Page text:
CD33


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CD33

a type I transmembrane protein present on myeloid cells and myeloid precursors; expressed in many acute nonlymphoblastic leukemias and some B-cell chronic lymphocytic leukemias.
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Dragan Cicic, Chief Medical Officer of Actinium Pharmaceuticals, added, "These latest data from our CD33 targeting program provide yet another validation for our approach of utilizing targeted alpha-emitters in older high risk AML patients, an area of high unmet medical need.
E-cadherin, an adhesion molecule mainly found on the surface of epithelial cells,[11,14] has been demonstrated to play major roles during morphogenesis,[15] in the maintenance of epithelial tissues, and in malignant tumors.[16] It was recently demonstrated by flow cytometric analysis that E-cadherin is transiently expressed on bone marrow erythropoietic cells.[6,17] Double-labeling experiments with anti-E-cadherin antibody revealed coexpression with the molecules glycophorin A and the transferrin receptor, while no coexpression was found with lymphoid (CD2, CD3, CD10, CD19, CD56, and CD62L) and myeloid (CD13, CD33, and CD41) markers.[6,17] E-cadherin appeared to be strongly expressed on erythroblasts and to decrease during maturation of erythroid precursors.
This would potentially be an important safety advantage compared to other targeted therapies for AML where the target antigen is expressed on normal stem and progenitor cells, such as CD33.
The following monoclonal antibodies were used: CD3, CD4, CD5, CD7, CD8, CD10, CD13, CD14, CD19, CD22, CD33, CD34, CD45, anti-[Kappa], anti-[Lambda], HLA-DR (Becton Dickinson), terminal deoxynucleotidyl transferase (Dako), and intracytoplasmic CD3 and myeloperoxidase (Caltag, Burlingame, Calif).
A panel of monoclonal antibodies was used specific for the following antigens: CD2, CD3, CD4, CD7, CD8, CD10, CD13, CD19, CD33, CD34, CD38, CD45 (LC, A), CD56, CD64, CD117 (c-kit), HLA-DR, and terminal deoxynucleotidyl transferase (TdT).
(NASDAQ: IMGN) presented data from the ongoing Phase 1 study evaluating single agent IMGN779 in patients with relapsed or refractory adult acute myeloid leukemia whose tumors express CD33 at the 22nd Congress of the European Hematology Association in Madrid, Spain, the company said.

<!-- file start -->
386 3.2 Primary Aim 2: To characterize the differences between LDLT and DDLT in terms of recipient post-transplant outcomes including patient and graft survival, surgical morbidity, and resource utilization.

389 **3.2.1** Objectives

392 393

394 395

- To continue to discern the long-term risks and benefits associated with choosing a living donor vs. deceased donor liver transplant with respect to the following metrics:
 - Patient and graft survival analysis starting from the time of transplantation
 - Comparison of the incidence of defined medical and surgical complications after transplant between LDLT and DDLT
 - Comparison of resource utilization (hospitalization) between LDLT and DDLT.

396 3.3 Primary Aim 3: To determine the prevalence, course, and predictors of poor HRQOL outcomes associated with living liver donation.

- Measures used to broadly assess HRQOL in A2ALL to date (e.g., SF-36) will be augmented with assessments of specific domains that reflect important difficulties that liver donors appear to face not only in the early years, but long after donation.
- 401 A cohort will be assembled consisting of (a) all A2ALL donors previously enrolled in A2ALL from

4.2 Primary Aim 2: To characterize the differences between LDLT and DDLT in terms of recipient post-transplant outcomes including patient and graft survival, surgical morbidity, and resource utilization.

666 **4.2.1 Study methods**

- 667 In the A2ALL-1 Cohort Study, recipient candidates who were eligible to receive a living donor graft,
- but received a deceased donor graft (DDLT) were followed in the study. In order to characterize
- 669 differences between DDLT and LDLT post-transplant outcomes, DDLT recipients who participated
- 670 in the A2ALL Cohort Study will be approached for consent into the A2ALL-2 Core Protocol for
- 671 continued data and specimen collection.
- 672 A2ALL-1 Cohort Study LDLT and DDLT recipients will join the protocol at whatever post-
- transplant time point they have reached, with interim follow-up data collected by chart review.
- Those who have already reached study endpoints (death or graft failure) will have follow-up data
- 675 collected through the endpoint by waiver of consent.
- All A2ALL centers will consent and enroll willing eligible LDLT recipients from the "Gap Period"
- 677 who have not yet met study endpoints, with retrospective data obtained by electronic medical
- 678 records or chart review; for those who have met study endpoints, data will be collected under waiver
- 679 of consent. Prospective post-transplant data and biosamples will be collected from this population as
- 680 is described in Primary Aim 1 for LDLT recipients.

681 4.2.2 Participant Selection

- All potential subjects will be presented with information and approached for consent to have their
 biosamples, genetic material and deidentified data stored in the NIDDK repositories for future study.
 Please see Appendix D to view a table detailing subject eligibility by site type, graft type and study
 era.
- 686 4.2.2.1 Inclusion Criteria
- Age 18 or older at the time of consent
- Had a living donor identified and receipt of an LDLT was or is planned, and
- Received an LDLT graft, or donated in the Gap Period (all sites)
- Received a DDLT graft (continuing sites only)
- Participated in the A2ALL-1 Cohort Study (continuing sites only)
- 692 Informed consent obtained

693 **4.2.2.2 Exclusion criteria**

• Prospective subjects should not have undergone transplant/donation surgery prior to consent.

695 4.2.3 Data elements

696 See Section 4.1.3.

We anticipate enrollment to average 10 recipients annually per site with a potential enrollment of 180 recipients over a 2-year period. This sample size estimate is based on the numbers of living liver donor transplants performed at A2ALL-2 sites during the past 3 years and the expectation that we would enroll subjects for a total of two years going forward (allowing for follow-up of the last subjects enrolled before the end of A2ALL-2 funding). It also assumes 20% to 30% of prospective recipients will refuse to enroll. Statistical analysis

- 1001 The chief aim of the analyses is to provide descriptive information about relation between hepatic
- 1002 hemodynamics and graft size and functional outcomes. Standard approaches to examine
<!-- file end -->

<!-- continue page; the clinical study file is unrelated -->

Staining Characteristics of Acute Megakaryotic Leukemia Blasts and Micromegakaryocytes Cytochemistry Immunophenotype (-) Sudan black B (+) Platelet glycoprotein Ib (CD42b) (-) Myeloperoxidase (+) Platelet glycoprotein IIb/ IIIa (CD41) (-) Terminal (+) Platelet glycoprotein IIIa deoxynucleotidyltransferase (CD61) (+) Periodic acid-Schiff, (+) Factor VIII-related antigen acid phosphatase (+/-) Nonspecific esterase (+/-) HLA-DR, CD33, CD34 (focal, paranuclear)
These antibodies included CD10, HLA-DR (Ia), CD11b, CD15, CD13, CD33, CD14, and CD45.
In this latest study, the team used blood samples taken from patients and showed that a protein called CD33 is present on the surface of MDSCs** across a wide range of cancers.
VOR33 is designed to produce healthy blood cells that lack the receptor CD33, thus enabling the targeting of AML cells through the CD33 antigen while avoiding toxicity to the blood and bone marrow.
The expression of characteristic myeloid lineage markers CD13, CD33 and CD117 allows the distinction of AML from other types of leukaemias.4 In the diagnosis of acute leukemia concordance between experienced observers increases from 70 to 99% when morphologic criteria are supplemented by cytochemical and immunophenotypic information.5 Immunophenotyping plays an important role when morphological interpretation is difficult.
Lineage-specific markers, including myeloid (CD13, CD33, CD117, MPO), monocytic (CD11b, CD14, CD64), megakaryocytic (CD61), B-cell (CD19, CD10, CD20) and T-cell (CD3) antigens, were negative.